U.S., Japan, and Philippines leaders convene to address China’s pressure in South China Sea

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U.S. President Biden

12th April 2024 – (Washington) Leaders from the United States, Japan, and the Philippines will gather at the White House on Thursday for a trilateral summit aimed at countering China’s increased pressure on Manila in the disputed South China Sea. US President Joe Biden will announce joint military initiatives and infrastructure investments in the Philippines, as he hosts Philippines President Ferdinand Marcos Jr. and Japanese Prime Minister Fumio Kishida in Washington.

The focal point of the meeting will be China’s escalating pressure in the South China Sea, despite President Biden’s personal appeal to Chinese President Xi Jinping last year. Recent maritime incidents between the Philippines and China, involving water cannons and heated exchanges, have heightened tensions. The disputes revolve around the Second Thomas Shoal, where Filipino troops have been stationed since 1999 to reinforce Manila’s sovereignty claims.

President Biden will affirm that the 1950s-era mutual defence treaty between the U.S. and the Philippines would require the U.S. to respond to an armed attack on the Philippines in the Second Thomas Shoal. This clarification comes in response to Marcos’ efforts to resolve ambiguity over the treaty, emphasising its applicability to disputes in the South China Sea.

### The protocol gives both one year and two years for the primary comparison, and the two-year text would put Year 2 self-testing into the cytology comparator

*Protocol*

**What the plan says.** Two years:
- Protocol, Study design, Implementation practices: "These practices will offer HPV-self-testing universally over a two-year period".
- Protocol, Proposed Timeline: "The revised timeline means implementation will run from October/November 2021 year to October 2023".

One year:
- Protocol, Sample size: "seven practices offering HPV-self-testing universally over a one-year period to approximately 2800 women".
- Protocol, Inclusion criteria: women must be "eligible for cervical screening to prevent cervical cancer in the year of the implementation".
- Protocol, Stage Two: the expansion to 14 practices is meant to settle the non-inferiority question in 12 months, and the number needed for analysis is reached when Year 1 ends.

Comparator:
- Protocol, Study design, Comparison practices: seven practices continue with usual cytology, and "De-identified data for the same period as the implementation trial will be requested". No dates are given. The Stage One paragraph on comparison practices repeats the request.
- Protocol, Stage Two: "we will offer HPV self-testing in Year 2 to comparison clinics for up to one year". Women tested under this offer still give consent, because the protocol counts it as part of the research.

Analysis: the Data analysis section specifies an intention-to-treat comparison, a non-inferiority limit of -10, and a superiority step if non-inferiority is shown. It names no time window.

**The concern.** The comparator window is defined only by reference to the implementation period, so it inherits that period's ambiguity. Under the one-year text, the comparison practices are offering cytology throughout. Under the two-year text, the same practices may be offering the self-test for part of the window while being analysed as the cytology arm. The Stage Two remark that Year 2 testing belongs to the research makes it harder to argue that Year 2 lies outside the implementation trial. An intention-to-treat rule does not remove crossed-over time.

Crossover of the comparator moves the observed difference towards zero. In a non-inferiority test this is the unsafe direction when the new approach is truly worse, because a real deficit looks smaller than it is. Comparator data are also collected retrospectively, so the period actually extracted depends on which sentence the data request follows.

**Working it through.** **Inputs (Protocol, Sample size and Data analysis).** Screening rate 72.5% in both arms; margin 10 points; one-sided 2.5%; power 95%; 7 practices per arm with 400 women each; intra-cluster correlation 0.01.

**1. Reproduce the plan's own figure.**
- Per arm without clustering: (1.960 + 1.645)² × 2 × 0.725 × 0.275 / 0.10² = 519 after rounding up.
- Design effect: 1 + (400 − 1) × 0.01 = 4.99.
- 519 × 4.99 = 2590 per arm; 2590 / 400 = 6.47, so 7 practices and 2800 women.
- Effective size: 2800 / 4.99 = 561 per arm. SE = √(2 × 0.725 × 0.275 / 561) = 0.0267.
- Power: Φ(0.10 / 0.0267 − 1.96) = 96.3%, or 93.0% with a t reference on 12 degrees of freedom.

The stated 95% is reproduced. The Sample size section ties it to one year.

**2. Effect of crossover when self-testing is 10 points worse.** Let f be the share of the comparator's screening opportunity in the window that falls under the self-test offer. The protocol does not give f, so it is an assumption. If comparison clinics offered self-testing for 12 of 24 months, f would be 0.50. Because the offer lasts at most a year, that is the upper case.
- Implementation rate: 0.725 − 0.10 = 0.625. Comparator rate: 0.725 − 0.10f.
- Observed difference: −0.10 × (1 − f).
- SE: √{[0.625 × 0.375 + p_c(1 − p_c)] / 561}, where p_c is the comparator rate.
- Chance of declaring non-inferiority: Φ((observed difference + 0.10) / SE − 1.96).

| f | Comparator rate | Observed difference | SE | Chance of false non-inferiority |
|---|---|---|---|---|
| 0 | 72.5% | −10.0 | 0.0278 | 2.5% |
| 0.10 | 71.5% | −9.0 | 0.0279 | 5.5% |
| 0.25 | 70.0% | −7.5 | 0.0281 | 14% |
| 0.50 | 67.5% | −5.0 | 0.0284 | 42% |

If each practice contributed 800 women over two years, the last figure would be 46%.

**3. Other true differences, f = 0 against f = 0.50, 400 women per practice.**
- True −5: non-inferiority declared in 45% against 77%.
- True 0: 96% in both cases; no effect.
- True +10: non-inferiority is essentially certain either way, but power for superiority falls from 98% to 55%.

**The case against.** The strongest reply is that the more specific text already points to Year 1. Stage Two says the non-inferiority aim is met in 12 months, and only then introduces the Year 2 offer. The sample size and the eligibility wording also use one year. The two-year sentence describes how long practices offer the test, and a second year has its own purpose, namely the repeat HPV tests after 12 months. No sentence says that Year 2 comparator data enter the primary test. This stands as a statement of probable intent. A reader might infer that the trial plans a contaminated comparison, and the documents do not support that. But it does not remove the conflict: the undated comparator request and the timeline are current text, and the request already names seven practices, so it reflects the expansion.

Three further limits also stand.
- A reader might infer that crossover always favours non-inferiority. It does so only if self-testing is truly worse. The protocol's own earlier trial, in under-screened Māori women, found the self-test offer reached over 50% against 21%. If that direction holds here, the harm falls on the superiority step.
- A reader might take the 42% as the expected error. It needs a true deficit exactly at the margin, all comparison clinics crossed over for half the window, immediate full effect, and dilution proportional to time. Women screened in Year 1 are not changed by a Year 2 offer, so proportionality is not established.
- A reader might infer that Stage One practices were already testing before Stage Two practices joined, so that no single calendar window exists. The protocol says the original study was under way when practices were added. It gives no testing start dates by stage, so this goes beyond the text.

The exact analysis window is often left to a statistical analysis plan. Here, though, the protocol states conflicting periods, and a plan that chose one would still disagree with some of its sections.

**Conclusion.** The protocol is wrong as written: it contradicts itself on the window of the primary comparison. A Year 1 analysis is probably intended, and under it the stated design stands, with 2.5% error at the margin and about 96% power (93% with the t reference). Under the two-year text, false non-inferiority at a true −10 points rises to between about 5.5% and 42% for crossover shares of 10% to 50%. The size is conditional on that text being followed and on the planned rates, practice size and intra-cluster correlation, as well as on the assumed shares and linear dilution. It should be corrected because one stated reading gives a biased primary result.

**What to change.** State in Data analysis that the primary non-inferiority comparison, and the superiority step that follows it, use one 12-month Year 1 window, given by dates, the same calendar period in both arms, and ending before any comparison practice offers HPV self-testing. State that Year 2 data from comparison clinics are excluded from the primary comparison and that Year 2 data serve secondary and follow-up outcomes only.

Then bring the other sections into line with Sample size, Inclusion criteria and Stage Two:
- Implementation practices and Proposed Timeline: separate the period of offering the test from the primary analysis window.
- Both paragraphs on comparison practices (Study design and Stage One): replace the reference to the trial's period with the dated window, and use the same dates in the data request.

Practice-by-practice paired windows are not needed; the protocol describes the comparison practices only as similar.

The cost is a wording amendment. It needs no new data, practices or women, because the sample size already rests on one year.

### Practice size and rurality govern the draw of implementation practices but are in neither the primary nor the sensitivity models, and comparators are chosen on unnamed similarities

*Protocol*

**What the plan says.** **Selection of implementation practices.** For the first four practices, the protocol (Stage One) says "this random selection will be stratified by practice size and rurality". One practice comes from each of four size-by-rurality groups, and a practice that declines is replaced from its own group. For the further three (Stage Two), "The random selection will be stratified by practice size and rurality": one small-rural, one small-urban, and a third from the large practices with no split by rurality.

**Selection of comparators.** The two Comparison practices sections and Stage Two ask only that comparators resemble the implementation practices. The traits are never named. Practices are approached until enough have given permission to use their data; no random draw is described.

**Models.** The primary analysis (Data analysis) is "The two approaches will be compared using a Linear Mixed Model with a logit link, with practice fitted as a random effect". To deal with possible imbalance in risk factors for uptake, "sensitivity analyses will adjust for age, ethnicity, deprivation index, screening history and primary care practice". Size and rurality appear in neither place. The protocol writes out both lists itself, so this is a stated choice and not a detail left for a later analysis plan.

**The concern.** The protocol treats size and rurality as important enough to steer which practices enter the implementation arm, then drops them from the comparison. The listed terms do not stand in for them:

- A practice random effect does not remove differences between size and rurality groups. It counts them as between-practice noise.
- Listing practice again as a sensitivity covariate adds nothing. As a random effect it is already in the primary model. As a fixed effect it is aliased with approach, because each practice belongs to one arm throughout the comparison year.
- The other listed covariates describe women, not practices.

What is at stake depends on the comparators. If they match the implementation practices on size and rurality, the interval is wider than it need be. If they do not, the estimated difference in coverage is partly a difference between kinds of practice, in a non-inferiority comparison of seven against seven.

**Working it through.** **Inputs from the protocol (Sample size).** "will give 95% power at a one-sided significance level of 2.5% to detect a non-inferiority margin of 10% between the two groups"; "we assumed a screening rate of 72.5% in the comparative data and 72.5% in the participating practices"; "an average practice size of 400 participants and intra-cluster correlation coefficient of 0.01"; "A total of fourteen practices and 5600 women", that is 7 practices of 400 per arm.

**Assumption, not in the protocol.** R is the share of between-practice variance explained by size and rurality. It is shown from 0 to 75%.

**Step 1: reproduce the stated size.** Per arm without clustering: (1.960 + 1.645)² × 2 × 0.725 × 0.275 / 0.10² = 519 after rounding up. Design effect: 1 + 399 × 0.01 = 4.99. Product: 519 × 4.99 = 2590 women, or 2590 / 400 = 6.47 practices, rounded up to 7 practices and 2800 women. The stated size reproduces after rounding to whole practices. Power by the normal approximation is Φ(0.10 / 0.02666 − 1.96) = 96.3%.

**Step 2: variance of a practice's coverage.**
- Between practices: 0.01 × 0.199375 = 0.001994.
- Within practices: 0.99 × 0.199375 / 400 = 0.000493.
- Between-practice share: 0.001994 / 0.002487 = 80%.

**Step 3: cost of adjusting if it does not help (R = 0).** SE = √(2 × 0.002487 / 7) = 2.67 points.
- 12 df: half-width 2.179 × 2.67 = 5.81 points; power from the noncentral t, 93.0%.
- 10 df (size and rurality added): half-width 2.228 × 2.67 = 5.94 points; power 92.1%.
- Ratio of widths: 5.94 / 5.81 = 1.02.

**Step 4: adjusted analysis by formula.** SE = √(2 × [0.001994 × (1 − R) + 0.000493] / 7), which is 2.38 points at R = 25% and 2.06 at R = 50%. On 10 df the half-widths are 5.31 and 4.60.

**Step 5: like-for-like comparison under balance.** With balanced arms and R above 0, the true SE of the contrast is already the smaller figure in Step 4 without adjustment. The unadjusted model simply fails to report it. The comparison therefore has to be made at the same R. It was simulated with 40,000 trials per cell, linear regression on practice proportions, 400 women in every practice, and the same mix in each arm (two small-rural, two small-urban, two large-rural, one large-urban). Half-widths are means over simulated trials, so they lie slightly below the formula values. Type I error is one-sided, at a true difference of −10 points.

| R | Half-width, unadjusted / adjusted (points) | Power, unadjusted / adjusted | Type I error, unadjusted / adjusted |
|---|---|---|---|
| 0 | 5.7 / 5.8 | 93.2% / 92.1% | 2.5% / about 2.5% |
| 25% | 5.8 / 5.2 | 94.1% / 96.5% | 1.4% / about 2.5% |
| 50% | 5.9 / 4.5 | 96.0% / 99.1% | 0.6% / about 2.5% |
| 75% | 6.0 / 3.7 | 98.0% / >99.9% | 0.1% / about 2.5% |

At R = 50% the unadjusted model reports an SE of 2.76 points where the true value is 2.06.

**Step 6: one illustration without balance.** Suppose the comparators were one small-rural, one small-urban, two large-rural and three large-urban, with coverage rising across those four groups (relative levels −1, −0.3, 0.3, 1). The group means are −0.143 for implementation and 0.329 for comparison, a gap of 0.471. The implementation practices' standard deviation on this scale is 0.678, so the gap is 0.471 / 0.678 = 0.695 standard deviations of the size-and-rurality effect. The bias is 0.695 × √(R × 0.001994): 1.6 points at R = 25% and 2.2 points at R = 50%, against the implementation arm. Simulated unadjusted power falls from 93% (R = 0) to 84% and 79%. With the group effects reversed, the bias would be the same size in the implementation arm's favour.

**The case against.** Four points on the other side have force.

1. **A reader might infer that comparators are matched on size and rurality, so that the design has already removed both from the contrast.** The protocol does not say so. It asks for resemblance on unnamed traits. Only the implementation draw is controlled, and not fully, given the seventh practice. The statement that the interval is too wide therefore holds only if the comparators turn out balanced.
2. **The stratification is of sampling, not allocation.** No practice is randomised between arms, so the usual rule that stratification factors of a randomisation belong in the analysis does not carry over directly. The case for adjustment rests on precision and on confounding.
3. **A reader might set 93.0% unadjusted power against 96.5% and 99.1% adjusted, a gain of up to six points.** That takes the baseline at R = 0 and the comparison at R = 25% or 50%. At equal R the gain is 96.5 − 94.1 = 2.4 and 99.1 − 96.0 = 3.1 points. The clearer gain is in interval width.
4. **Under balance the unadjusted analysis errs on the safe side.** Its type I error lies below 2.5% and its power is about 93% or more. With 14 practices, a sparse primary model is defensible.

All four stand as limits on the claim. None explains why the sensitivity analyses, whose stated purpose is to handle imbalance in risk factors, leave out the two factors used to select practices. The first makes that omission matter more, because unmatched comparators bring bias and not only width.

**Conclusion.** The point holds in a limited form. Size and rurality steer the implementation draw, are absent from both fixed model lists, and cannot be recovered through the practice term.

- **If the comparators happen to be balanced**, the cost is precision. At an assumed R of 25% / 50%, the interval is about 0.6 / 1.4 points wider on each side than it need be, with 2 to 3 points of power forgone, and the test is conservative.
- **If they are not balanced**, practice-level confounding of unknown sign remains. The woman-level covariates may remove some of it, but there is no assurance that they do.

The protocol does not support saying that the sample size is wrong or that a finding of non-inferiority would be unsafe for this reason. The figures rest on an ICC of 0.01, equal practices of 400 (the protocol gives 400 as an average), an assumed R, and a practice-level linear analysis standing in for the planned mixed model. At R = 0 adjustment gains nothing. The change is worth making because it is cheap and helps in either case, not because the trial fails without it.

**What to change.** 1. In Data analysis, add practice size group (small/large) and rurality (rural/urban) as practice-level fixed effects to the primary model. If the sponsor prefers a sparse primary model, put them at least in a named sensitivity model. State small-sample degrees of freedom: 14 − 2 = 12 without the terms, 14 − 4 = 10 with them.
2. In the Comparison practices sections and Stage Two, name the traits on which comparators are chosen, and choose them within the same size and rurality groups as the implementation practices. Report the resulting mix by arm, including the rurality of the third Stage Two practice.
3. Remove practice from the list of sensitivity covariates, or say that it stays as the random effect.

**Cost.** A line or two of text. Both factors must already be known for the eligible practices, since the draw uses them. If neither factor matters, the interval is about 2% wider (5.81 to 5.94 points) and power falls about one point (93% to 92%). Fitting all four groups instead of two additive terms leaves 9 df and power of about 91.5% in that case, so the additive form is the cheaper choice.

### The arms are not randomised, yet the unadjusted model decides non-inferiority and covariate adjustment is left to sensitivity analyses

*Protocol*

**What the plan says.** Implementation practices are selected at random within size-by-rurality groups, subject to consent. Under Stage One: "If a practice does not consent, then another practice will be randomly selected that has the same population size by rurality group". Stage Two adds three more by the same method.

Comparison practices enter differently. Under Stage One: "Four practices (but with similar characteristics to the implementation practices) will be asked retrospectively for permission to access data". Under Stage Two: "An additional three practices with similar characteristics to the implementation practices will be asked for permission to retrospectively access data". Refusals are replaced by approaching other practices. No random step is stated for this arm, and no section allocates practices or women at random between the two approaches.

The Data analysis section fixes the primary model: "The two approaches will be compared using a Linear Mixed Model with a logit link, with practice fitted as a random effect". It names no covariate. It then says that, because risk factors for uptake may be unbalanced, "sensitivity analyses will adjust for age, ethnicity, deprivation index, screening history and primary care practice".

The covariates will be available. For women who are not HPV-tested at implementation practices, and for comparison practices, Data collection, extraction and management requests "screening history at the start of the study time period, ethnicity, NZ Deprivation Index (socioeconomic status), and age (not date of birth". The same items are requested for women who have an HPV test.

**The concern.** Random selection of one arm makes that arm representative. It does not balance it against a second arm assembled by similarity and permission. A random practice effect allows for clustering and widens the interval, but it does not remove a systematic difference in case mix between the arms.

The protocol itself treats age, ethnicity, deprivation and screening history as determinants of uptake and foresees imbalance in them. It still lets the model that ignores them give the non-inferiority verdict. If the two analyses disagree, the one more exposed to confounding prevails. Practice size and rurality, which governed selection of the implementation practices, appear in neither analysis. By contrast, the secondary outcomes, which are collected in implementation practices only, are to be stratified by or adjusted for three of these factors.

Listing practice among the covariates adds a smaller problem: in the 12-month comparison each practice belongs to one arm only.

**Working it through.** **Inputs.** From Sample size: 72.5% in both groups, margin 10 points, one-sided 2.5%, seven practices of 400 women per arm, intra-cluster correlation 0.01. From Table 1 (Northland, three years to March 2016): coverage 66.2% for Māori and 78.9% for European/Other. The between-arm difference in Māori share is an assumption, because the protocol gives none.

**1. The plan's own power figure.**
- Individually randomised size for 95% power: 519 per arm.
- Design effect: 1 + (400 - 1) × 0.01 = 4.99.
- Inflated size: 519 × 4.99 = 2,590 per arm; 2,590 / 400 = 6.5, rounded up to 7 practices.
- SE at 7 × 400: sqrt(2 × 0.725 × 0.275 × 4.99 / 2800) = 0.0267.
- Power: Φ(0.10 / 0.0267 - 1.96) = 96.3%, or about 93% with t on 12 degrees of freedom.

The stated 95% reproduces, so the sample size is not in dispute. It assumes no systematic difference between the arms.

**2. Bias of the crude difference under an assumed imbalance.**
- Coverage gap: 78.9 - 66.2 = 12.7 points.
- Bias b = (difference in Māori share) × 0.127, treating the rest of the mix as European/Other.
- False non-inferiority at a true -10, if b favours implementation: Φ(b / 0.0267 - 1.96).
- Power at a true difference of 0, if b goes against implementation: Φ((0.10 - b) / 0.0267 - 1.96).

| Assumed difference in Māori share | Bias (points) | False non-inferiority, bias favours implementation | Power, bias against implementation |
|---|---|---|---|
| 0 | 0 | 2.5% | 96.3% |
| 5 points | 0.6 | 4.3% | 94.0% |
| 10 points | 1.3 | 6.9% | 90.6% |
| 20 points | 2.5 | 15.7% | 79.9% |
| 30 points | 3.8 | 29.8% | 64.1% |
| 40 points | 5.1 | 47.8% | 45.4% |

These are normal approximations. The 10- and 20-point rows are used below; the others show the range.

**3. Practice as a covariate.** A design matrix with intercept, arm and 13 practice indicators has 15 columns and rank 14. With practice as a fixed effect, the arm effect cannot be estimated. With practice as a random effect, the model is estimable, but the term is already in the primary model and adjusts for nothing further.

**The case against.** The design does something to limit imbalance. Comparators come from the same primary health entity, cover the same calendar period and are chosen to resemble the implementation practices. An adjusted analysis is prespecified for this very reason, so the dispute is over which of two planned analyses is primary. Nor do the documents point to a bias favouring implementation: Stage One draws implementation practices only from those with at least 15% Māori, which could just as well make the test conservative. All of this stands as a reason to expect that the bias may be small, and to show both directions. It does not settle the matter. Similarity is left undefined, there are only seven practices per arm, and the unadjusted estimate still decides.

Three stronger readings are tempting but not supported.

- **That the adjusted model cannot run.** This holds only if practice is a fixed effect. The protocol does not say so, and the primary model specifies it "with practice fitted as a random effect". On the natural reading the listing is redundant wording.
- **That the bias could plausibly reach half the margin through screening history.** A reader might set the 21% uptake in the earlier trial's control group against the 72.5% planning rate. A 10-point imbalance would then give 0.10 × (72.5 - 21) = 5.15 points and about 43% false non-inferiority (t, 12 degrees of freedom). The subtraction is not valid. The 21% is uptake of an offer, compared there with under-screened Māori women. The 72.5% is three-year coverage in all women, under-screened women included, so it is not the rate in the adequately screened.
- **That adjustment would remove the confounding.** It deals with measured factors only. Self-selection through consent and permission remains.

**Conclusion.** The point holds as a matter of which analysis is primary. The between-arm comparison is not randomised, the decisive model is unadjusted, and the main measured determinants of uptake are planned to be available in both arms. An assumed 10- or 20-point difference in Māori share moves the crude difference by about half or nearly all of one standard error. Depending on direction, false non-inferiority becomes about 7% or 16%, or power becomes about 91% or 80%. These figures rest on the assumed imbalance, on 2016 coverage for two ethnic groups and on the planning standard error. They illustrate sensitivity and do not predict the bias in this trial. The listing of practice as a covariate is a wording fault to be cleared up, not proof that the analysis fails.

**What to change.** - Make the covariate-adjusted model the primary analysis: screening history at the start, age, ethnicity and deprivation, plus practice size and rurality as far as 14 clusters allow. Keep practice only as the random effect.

The trilateral summit aims to demonstrate unwavering support and solidarity with the Philippines. It sends a clear message to China that Manila is not isolated in the face of pressure campaigns. The U.S. plans to conduct joint patrols with the Philippine Coast Guard in the Indo-Pacific region and engage in joint maritime training activities. Additionally, Washington will provide humanitarian relief commodities for Philippine civilian disaster response.

The leaders will also discuss broader regional challenges and economic development, with investments in undersea cables, logistics, clean energy, and telecommunications. Meta, the parent company of Facebook, and UPS are among the companies set to announce deals during the visit. The summit comes after two U.S. senators introduced a bipartisan bill to provide the Philippines with $2.5 billion to enhance its defence capabilities against Chinese pressure.